Bob was running a little late, and he feared he had missed the ceremony entirely when he pulled into the lot adjacent to the cemetery. There were plenty of open spaces, and the plush grass was sparse with people. He hurried from his car and paused at the gate. A modest casket was being lowered into the earth and a familiar face watched it descend. He limped his way across the grass, taking care to not step on someone’s bones.
The gathering of people was small, so small it could barely be called a group. The priest, a young man who looked absurd in his trimmed goatee, prattled on about death as though he knew first had what it was about. Bob wondered if he was old enough to have seen a family pet buried. Brian took his eyes off from their departed friend and saw Bob. In that moment, Bob saw his own mortality looking back at him. Brian was crippled and frail. His shoulders were permanently hunched forward, and his knees were stuffed in front of him on his wheelchair. His eyes, once so blue and powerful, had faded almost completely away. There was a look that consumed those eyes, not one of remorse or sorrow, but of fear. Brian wasn’t seeing one of his few remaining friends being buried, he was seeing himself being put into the ground.
As the ceremony carried on, that moment of reality setting in and neither of them found the way to shed a tear. Fear had stopped up all the floodgates.
When it was over, the two came together beside the hole that would forever hold their friend. They tossed small handfuls of dirt into the black place in the ground and looked on at the mortal veil that was coming undone around them. The priest offered his condolences, but neither men heard what he said nor honestly gave a shit for what he had to offer. Behind them, a woman wept quietly and the wind kissed the coloring trees. A large leaf from a nearby maple swayed back and forth in the air and found its way into the hole.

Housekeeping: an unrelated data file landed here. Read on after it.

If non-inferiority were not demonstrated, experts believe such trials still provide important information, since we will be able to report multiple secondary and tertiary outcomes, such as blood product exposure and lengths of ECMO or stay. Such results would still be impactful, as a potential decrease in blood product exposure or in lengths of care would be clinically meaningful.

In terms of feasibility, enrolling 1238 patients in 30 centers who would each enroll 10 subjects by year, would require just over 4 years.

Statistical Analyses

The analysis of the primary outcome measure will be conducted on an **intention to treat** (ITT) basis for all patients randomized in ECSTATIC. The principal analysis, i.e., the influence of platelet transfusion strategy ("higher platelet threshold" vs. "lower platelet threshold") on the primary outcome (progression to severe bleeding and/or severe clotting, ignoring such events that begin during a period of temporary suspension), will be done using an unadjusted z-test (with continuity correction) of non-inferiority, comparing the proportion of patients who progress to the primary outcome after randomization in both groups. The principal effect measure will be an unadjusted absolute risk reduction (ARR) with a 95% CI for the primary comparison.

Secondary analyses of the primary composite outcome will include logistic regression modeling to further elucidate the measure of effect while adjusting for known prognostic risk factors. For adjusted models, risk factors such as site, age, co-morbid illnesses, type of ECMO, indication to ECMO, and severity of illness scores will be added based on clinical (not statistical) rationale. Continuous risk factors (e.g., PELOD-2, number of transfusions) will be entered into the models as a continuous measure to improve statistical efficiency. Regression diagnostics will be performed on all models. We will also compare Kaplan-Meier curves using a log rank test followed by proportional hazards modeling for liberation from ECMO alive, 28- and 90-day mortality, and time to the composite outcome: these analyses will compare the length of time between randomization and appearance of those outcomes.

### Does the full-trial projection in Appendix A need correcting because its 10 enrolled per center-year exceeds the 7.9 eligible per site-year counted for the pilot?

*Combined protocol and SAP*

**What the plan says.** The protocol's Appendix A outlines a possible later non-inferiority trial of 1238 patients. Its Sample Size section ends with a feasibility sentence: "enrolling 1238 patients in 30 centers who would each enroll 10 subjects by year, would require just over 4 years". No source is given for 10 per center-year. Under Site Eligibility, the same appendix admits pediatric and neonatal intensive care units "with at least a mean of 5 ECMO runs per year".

“This is what it comes to,” Brian said. “Waiting for the final winter to take.”
Bob nodded in silence.
“Two wars, two wives, seven children, and sixteen grand children,” Brian continued. “I’ve seen ’em all through and through. Cancer came and went. That damn car crash that took my legs.” Brian shook his head. His heart ached, and his eyes yearned to cry, but there was only that numbing fear that remained. “I thought for sure I was gonna die in that foxhole with ya, Bobby. Ya know the one in Korea?”
“I know the one,” Bob said.
“I thought those zipperheads were gonna shell us all.” Brian grunted a laugh that sounded thick with pain. “Ya know what’s gonna get me in the end?”
Bob shook his head.
“Low blood pressure. Ain’t that just the cruelest joke of ’em all?” Brian watched another leaf fall from the sky. “I’m just gonna keel over and die of a tired ticker.”
Bob looked down at the casket in the ground. It suddenly looked very familiar. “Either way, we still wind up dead in the foxhole.”
The sun drifted down and around the arc of the world, and the two men held onto each other for support once more, like they had done once before when they feared their lives were coming to an end.